I wish to make a plea in favour of an increase in salary to the deputy minister! The Deputy Minister of Immigration receives a salary of $6,000; the Deputy Minister of Naval Service receives a salary of $6,000; the Deputy Minister of Justice receives a salary of $10,000, and I understand that the largest and heaviest burden of administration in civil government falls upon the shoulders of the Minister of Militia and his deputy.

Major-General MEWBURN: As regards

salaries of deputy ministers, I do not hesitate to say that in the short time I have been administering the Militia Department and, from the knowledge I have of some of the other departments, I think the deputy ministers are (very much underpaid for their services. I am a great believer in trying to get efficiency from a business standpoint, and I know that in private concerns you could not get a man for twenty or twenty-five thousand dollars a year to assume the same responsibilities and carry out the same work that are put upon the shoulders of deputy ministers. From my personal knowledge since I have been in the Militia Department and from my intimate connection with it for years past, I know that not only the deputy minister but some of the other officials have not worked by the clock but have worked until all hours of the night in order to cope with the burdens laid upon their shoulders.

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Jacques Bureau

Laurier Liberal

Mr. BUREAU:

I may take that as an

intimation that my Tequest will be granted without any further remarks on my part?

Major-General MEWBURN: I certainly

will be pleased to concur in that, if I can get it done.

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Charles Murphy

Laurier Liberal

Mr. MURPHY:

Will the minister explain the increase in the salaries of these two officials. One of them is apparently in the first division.

Major-General MEWBURN: Yes, in subdivision A of the first division. There are three statutory increases of $100 each. Mr. Brown has gone up as chief accountant, and the other is Mr. Lewis, who appears here as assistant secretary of the militia council, with a salary of $2,600. He was formerly in subdivision B of the first division at the same salary.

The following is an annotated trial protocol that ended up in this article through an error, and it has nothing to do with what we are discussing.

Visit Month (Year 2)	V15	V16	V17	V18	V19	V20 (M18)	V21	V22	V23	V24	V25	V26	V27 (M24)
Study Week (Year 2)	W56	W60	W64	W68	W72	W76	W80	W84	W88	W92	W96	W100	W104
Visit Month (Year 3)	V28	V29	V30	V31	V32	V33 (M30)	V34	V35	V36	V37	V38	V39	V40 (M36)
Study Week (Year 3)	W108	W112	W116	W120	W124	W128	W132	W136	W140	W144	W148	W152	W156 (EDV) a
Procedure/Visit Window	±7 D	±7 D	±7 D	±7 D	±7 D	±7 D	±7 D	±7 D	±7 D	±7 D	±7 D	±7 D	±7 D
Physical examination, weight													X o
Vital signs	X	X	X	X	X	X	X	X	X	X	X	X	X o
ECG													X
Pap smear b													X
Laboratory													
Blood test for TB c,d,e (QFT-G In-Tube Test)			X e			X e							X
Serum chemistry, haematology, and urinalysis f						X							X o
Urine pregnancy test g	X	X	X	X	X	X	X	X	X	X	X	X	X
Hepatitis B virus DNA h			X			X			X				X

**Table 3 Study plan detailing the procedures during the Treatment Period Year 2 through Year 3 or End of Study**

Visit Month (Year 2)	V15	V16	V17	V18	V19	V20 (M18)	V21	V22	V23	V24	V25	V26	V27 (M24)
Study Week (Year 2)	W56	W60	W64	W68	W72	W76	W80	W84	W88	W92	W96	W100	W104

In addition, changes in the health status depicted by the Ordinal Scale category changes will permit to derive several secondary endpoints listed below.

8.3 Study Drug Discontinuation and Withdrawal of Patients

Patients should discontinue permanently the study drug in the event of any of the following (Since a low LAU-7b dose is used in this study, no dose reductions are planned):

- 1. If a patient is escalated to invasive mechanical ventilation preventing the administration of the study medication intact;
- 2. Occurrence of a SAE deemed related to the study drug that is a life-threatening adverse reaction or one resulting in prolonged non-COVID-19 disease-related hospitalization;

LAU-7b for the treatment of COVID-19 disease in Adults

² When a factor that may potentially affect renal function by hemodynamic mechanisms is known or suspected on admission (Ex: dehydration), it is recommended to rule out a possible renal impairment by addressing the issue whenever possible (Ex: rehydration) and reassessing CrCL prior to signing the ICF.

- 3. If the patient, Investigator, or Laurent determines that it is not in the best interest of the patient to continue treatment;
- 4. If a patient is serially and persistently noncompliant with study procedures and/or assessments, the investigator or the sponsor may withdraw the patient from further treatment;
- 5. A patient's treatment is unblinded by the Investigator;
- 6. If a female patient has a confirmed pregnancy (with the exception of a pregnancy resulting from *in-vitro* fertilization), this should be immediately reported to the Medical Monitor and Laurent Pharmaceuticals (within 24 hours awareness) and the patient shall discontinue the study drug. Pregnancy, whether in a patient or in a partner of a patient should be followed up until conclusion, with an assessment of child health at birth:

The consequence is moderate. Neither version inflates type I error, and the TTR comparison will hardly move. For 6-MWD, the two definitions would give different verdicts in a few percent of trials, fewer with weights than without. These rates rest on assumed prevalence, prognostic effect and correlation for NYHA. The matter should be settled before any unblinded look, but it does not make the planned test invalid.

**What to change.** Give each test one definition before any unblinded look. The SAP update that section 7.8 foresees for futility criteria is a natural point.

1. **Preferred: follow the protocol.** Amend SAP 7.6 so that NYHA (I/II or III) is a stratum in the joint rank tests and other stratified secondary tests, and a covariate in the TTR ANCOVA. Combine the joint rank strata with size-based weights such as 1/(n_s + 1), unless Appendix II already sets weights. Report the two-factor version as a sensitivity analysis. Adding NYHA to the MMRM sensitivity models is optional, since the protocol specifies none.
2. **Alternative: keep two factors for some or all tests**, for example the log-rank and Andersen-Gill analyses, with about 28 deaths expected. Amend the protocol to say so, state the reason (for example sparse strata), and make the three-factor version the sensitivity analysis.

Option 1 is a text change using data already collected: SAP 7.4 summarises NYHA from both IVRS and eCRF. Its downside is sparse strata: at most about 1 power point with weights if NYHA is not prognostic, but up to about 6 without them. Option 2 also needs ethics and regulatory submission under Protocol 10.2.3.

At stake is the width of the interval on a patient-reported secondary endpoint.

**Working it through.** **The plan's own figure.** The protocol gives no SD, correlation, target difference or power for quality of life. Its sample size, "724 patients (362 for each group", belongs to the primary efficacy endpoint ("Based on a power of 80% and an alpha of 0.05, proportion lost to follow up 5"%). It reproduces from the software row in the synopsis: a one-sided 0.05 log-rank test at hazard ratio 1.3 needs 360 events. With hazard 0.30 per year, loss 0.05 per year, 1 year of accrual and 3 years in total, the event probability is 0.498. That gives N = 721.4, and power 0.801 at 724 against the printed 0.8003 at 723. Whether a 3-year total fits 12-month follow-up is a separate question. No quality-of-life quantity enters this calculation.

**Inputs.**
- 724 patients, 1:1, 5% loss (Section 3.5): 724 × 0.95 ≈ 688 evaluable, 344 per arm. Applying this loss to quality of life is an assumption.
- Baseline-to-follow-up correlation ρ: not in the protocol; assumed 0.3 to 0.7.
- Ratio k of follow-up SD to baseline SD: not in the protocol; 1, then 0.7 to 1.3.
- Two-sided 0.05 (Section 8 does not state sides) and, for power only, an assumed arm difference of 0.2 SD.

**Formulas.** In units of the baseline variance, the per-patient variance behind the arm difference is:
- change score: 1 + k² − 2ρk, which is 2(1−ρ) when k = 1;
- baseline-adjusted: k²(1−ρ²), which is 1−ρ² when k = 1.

Contingencies-Sundries, $ 11,000.

Mr. MoMASTER: What does this item include?

Major-General MEWBURN: Telegraph

and telephone communications from different parts, cablegrams, etc. I have not the details here, but I can get them for my hon. friend if he desires.

Progress reported.

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PUBLIC WORKS ACT AMENDMENT.


On motion of Hon. F. B. Carvell (Minister of Public Works), Bill No. 40, to amend the Public Works Act, was read the second time.


NAVIGABLE WATERS PROTECTION ACT.


Hon. F. B. Carvell (Minister of Public Works) moved the second reading of Bill No. 41, to amend Navigable Waters Protection Act. He said: I had intended to ask for the second reading of this Bill, but if my hon. friends think it is time to adjourn I will not press it.


L LIB

Jacques Bureau

Laurier Liberal

Mr. BUREAU:

We do not object to giving the Bill its second reading provided it is distinctly understood that if we object to the principle of the Bill, we can discuss the principle in Committee.

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UNI L

Frank Broadstreet Carvell (Minister of Public Works)

Unionist (Liberal)

Mr. CARVELL:

The hon. member can

discuss anything in Committee. I could not keep him from discussing it if I wanted to.

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April 9, 1918